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Ashamed!

For the first time since I have moved here, I feel ashamed of being a Chennaivaasi.

My city has disgraced itself, and I am outraged, hurt and ashamed.

I echo what Shobha Warrier says here and Nirupama Subramanian says here.

Being from small-town Tamilnadu, the Chennai cop has always been, to me at least, a comfortable-to-deal-with entity. There are rules and lines, which if broken or crossed, will get you into trouble with one of them. However, these are clear and well defined, and as long as you have not transgressed, the Chennai cop is a reasonable, and to an extent, even tolerant, person. Contrast this with a provincial cop, with whom you are always in trouble. The fact that he wears a uniform, and you do not, seems to give him the authority to behave badly with you and harrass you, which he does not hesitate to take advantage of. Compared to them, Chennai cops were a refreshing change. Not any longer, it seems. The Chennai police have proved themselves to be intolerant and retrograde, and have been backed up by a judge’s ruling that it is “indecent” for a man to kiss his wife. In jumped the so-called guardians of “Tamil culture” – none of whom has even an iota of knowledge about Tamil, culture, or the underpinning ethos of what they so flippantly call “thamizh panpaadu” – and cried themselves hoarse about the degradation of Tamil values and the Tamil way of life. read more

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Here Comes the Taliban

A few years ago, we were witness to the activities of the Taliban in Afghanistan. Some time later, they were kicked out. However, many of their leaders are still at large.

An article in today’s Hindu seems to throw some light on where some of them may be. Some of them seem to have established a training and indoctrination school, through which many Chennai college principals seem to have successfully passed.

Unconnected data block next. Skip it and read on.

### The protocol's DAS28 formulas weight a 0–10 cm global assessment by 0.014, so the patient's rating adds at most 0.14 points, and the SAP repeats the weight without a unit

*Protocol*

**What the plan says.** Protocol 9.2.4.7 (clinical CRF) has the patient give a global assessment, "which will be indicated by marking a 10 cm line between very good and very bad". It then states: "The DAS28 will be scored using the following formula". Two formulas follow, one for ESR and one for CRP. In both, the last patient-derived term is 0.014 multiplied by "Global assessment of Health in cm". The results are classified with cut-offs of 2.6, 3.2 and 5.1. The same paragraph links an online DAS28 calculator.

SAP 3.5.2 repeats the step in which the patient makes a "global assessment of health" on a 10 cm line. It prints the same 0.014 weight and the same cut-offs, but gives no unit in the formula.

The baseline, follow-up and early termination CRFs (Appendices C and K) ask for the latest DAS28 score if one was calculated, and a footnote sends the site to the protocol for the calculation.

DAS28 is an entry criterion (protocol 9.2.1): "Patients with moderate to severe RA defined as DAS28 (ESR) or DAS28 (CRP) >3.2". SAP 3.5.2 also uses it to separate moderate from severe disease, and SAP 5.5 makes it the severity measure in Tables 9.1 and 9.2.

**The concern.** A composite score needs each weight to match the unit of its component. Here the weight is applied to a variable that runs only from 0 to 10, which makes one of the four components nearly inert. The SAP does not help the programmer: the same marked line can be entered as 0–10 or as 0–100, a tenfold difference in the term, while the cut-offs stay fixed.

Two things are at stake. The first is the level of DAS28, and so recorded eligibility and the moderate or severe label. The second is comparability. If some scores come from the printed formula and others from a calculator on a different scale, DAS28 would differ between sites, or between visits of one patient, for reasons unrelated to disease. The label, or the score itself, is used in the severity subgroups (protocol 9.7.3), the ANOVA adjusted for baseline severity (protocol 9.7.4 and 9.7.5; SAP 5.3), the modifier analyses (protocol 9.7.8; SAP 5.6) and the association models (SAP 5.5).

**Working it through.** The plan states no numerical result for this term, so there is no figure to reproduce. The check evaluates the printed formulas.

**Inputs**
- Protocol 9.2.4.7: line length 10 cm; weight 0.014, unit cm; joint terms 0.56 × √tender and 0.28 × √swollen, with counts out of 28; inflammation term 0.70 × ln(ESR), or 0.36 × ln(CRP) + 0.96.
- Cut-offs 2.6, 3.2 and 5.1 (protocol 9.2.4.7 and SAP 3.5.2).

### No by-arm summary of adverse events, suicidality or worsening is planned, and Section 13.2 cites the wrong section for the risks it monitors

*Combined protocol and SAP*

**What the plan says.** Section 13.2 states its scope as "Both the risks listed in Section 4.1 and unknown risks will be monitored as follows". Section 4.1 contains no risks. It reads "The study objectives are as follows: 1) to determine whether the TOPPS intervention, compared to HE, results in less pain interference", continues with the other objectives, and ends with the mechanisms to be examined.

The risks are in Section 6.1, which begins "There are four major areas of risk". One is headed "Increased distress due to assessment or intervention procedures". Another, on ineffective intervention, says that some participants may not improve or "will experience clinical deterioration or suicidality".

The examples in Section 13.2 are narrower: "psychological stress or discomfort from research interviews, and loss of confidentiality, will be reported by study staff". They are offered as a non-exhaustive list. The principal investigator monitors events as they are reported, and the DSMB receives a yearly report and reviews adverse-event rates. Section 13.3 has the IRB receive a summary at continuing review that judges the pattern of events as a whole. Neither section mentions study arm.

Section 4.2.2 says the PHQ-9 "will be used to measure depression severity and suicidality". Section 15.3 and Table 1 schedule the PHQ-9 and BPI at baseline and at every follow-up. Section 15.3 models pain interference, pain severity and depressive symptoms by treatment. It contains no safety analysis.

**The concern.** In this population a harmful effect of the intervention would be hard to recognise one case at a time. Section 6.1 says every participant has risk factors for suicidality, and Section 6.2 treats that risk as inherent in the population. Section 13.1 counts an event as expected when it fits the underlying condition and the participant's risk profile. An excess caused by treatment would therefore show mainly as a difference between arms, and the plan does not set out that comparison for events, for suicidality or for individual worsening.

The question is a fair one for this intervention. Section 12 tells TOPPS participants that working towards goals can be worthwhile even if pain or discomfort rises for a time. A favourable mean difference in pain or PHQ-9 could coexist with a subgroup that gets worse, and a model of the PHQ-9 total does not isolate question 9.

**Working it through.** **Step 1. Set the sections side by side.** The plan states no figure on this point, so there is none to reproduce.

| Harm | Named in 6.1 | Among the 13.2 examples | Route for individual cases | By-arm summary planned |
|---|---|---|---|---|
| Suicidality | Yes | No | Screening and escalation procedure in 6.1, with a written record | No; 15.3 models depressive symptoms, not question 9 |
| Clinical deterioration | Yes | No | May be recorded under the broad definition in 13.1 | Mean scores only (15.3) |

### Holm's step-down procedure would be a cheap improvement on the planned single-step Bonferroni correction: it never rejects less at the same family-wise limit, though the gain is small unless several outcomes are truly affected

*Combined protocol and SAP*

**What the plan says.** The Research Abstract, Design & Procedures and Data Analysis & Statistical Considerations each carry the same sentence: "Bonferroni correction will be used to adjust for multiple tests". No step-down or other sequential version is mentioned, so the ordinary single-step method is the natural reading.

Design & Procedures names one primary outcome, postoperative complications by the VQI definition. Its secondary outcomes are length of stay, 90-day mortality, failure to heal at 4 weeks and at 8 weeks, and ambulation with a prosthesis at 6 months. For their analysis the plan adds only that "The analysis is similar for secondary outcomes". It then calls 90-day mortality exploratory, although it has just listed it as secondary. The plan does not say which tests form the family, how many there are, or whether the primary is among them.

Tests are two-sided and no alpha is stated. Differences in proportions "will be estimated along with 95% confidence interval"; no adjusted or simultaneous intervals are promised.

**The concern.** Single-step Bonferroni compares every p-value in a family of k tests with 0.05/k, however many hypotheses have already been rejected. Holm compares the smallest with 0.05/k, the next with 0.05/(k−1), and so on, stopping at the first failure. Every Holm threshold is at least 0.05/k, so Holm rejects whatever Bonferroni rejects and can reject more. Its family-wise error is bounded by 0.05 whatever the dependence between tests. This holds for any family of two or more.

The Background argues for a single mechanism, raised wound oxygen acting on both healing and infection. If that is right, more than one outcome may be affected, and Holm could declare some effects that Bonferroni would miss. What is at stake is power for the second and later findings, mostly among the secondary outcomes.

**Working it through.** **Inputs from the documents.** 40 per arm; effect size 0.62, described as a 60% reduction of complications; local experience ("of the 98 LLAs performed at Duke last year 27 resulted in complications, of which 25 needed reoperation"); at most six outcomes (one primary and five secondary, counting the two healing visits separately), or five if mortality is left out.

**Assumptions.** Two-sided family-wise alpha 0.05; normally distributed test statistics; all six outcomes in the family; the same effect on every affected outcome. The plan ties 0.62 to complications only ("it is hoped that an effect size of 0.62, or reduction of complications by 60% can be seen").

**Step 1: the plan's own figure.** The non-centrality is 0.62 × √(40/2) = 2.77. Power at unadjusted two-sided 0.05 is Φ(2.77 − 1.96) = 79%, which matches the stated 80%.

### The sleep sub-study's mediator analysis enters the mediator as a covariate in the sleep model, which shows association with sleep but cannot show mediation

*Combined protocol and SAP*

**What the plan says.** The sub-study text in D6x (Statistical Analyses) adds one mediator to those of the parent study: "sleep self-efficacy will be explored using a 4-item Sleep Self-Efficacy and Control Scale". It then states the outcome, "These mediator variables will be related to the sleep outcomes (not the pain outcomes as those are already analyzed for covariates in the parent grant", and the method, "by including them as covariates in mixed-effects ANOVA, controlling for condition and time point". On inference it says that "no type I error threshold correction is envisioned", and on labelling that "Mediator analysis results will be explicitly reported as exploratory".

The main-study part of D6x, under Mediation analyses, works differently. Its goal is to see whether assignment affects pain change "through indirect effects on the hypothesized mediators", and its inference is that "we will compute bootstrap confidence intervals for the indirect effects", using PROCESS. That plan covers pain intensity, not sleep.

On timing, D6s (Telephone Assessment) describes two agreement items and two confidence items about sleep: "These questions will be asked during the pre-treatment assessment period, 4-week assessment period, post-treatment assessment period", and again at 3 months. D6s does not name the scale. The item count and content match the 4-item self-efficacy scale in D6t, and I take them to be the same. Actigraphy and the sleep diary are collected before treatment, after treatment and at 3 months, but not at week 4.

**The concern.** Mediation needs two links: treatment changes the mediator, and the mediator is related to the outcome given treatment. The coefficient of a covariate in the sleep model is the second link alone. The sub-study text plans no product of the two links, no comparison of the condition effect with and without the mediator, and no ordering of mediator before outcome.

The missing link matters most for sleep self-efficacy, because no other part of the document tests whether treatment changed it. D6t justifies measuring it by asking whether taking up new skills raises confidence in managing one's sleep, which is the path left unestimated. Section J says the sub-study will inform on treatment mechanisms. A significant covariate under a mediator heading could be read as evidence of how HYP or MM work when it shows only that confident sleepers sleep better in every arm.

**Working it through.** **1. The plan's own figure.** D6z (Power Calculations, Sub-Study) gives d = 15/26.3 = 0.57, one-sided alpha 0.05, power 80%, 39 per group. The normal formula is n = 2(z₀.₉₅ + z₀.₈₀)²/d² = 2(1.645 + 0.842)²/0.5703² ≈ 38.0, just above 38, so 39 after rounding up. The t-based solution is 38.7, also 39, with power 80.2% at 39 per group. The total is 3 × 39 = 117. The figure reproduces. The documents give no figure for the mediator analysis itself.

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Harry Potter and the Half Blood Prince

Finished reading Harry Potter and the Half Blood Prince last night.

While the first five books are essentially school stories, which also stand well on their own as individual books, HBP makes a departure from this. HBP takes a leap from these – it is set in Hogwarts, but it is not a school story. It presupposes that you have read the other five (not that it should be otherwise!), and heavily depends on knowledge from them.

Another major departure from the earlier books is the unabashed importance given to the storyline and advancement of the plot. Detail is given the go-bye, and action is the key. By doing all this, JKR has set up a mega finale to happen in the seventh and final book. Rather like Kill Bill, HBP is the first in the series that has no resolution – only a lead in to the next book – and like the two Kill Bill films, books six and seven are part of a set – a set that is incomplete with just one of them. So begins another long wait till the next one comes along! read more

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Bashing Microsoft China

Microsoft censors Chinese blogs
Microsoft helps China to censor bloggers
Microsoft censors its blog tool

It’s as if Christmas, New Year and your birthday happened on the same day. The media have gone to town, crying foul because Microsoft China is not breaking the law.

I wonder what RSF would do if they had a lot of money – hire a mercenary army and try to ‘liberate’ China? Just because a country happens to have laws with which they do not agree, they express “disgust” when Microsoft or Yahoo abides by the laws of a land. What do they want – corporate giants to turn social activists? read more